How leaving Afghanistan cancels our post-9/11 use of force

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By declaring that our troops will leave Afghanistan on Sept. 11, the Biden administration has removed the last possible justification for a bill which I supported two decades ago as a member of Congress — to authorize military action against those who committed the first major attack on U.S. soil since Pearl Harbor. 

That 2001 authorization passed both houses of Congress virtually unanimously; only one House member, Rep. Barbara Lee (D-Calif.), voted against it. It says that “the President is authorized to use all necessary and appropriate force against those nations, organizations, or persons he determines planned, authorized, committed, or aided the terrorist attacks that occurred on September 11, 2001, or harbored such organizations or persons, in order to prevent any future acts of international terrorism against the United States by such nations, organizations or persons.” The resolution enabled military action which degraded significantly the ability of al Qaeda to attack U.S. forces or territory. Subsequently, the Obama administration killed Osama bin Laden, the leader of al Qaeda who had been hiding in Pakistan. 

Today, 75 House members and 31 senators who voted for the 2001 Authorization to Use Military Force (AUMF) resolution still serve in Congress. I bet that none of them expected it would still be in force two decades later and used to justify 41 military actions in 19 countries.

Consider that groups like ISIS and al Shabaab did not exist in 2001. At least one group, the Northern Alliance in Afghanistan, was on our side against al Qaeda. And yet, Congress — whose members swear allegiance to the Constitution, which confers on them the solemn duty to declare war — has not mustered the political will to repeal and replace the threadbare 2001 AUMF. In addition, Congress refuses to use its real leverage: the denial of funding for military missions outside the scope of the 2001 AUMF. Money continues to flow to the Pentagon without adequate direction and oversight.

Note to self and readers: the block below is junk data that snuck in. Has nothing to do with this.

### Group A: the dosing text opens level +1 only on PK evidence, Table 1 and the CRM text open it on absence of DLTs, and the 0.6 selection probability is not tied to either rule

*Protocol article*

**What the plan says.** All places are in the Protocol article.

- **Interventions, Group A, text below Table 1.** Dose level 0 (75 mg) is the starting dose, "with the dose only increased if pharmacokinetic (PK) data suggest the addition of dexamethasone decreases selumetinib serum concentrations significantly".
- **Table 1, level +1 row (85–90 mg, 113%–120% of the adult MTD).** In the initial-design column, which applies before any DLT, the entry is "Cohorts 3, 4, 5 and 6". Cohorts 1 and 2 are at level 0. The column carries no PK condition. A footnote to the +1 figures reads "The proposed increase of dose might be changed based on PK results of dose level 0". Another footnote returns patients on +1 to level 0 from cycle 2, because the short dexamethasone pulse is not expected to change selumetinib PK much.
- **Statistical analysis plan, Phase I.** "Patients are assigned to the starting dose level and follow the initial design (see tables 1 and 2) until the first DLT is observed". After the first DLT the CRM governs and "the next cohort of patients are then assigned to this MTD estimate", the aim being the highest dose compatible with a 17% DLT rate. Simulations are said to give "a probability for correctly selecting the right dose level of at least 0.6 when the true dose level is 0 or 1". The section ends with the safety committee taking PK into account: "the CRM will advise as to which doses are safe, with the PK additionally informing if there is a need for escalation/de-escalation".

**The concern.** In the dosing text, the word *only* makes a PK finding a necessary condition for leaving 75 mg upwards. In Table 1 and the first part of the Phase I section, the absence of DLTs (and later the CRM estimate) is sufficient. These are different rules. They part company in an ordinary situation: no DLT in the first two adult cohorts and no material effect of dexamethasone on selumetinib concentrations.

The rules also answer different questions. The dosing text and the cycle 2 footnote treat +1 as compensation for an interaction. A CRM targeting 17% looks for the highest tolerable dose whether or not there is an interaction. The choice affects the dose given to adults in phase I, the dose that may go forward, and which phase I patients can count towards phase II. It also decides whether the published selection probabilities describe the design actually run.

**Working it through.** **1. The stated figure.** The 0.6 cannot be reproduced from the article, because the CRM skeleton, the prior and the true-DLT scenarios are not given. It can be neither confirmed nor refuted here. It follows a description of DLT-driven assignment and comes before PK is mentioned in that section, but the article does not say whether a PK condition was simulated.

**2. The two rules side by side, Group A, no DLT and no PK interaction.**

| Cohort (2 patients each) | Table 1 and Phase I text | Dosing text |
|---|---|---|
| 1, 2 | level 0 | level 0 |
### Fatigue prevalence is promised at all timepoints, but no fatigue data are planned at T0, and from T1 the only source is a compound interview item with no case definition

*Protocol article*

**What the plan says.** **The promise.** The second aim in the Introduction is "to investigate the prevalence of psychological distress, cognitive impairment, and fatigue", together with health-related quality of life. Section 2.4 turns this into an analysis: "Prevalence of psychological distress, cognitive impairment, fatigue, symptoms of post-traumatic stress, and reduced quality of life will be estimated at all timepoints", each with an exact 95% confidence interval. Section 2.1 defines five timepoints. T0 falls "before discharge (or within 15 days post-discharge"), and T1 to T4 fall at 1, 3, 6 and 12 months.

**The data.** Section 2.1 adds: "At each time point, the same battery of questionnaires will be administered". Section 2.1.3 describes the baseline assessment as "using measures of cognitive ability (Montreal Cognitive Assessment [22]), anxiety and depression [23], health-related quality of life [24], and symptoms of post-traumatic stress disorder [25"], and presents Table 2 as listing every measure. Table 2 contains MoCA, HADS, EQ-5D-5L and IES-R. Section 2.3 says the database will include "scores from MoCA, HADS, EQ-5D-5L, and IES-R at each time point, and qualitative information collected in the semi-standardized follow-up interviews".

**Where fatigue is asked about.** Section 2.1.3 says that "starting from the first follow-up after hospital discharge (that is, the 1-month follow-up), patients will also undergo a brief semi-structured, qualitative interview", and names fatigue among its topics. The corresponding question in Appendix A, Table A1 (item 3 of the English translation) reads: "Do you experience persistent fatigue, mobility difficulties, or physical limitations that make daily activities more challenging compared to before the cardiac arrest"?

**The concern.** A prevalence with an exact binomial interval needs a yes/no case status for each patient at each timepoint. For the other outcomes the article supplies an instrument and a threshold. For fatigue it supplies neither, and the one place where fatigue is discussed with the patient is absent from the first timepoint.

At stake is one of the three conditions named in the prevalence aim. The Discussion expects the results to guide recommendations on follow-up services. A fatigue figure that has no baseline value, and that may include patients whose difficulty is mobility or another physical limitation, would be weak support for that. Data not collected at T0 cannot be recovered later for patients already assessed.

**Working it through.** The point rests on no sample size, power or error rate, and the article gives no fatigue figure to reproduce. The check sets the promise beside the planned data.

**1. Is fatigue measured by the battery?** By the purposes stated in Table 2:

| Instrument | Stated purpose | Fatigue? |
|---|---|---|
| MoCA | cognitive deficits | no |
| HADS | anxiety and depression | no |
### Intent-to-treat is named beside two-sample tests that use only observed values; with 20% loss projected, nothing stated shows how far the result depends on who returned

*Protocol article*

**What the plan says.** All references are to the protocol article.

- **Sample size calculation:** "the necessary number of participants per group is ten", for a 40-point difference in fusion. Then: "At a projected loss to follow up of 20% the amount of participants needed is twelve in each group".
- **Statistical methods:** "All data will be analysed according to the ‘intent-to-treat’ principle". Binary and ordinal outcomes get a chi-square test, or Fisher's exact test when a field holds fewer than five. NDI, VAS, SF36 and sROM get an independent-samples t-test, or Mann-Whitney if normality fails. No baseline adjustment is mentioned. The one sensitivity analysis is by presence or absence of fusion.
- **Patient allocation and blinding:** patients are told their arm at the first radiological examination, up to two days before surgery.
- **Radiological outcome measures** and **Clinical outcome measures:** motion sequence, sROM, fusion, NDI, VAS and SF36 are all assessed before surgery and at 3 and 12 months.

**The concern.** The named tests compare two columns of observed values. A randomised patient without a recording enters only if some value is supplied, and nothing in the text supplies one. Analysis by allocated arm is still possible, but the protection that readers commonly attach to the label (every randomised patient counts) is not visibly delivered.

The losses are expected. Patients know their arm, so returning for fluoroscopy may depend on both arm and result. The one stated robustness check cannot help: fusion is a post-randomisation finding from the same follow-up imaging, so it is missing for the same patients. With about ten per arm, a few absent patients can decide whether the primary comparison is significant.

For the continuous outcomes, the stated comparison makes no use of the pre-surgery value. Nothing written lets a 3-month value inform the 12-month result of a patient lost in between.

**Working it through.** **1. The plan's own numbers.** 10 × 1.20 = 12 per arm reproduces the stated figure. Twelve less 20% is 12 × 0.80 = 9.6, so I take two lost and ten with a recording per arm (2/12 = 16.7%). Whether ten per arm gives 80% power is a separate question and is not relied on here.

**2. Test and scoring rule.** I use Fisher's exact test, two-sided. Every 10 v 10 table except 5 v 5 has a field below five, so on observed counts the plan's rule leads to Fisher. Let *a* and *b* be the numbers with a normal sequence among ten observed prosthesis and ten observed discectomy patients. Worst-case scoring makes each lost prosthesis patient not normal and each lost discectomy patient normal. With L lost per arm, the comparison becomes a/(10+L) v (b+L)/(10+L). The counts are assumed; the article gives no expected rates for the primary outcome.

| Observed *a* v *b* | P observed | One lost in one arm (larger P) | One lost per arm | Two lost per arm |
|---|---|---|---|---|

To be fair, many in both parties have tried. Former Senate Foreign Relations Committee Chair Bob Corker (R-Tenn.) and Sen. Tim Kaine (D-Va.) spoke at the Wilson Center in 2013 and 2014, both pushing an early bipartisan effort to repeal and replace the 2001 resolution with one that would name ISIS and require review by Congress every four years. To not act, Sen. Corker said at the time, would be “irresponsible.” Since then, there have been several attempts to offer alternatives, plus attempted amendments to the National Defense Authorization Act to end the AUMF. President Obama sent a version to the Hill in 2015, which was dead on arrival.

So now what? President Biden already is taking steps to end our military mission in four months — a tough decision, but one I personally support. And once the U.S. deployment in Afghanistan ends, it is hard to imagine how the AUMF survives. That also will raise questions about the status of so-called 9/11-related military combatants being held in Guantanamo Bay Prison, or “Gitmo.”

So, what about Gitmo, another problem from hell? As I suggest in my new book, we need a doctrine of preventive detention to permit, within strict limits, continuing to hold those we cannot try (because for many the evidence is tainted) but who pose a clear threat to American security if released. We would outlaw enhanced interrogation procedures, develop a new statutory framework to include rules and procedures to govern interrogations for non-U.S. citizens overseas, and would move those individuals too dangerous to discharge into preventive detention. The prison at Gitmo would close and the few remaining prisoners would be transferred to maximum-security prisons in the U.S. capable of holding them. The cases would be reviewed on a periodic basis — likely every year — by an independent federal court.

These are hard questions, and both need better answers. Congress, working with the administration, should find the way forward to provide room for a president to invoke his or her authority as commander in chief on an emergency basis, while also making clear what risks the American people are prepared to take and to pay for. I have written previously that this administration is endeavoring to make foreign policy relevant to average Americans by including threats from pandemics, climate and terrorism. Here is an opportunity to re-engage Congress as a true partner — something Biden should embrace, given his experience chairing the Senate Foreign Relations Committee.

None of this is easy — but past policy insanity isn’t destiny. Four decades after the Cold War ended, can we do this? We must.

Jane Harman is distinguished fellow and president emerita of the Woodrow Wilson International Center for Scholars. She served nine terms in Congress as a Democratic representative from California and was ranking member on the House Intelligence Committee. Her book, “Insanity Defense: Why Our Failure to Confront Hard National Security Problems Makes Us Less Safe,” will be released May 18 by St. Martin’s Press. 

Tags 2001 AUMF 9/11 Afghanistan Barbara Lee Bob Corker Jane Harman Joe Biden Military National security Tim Kaine troops

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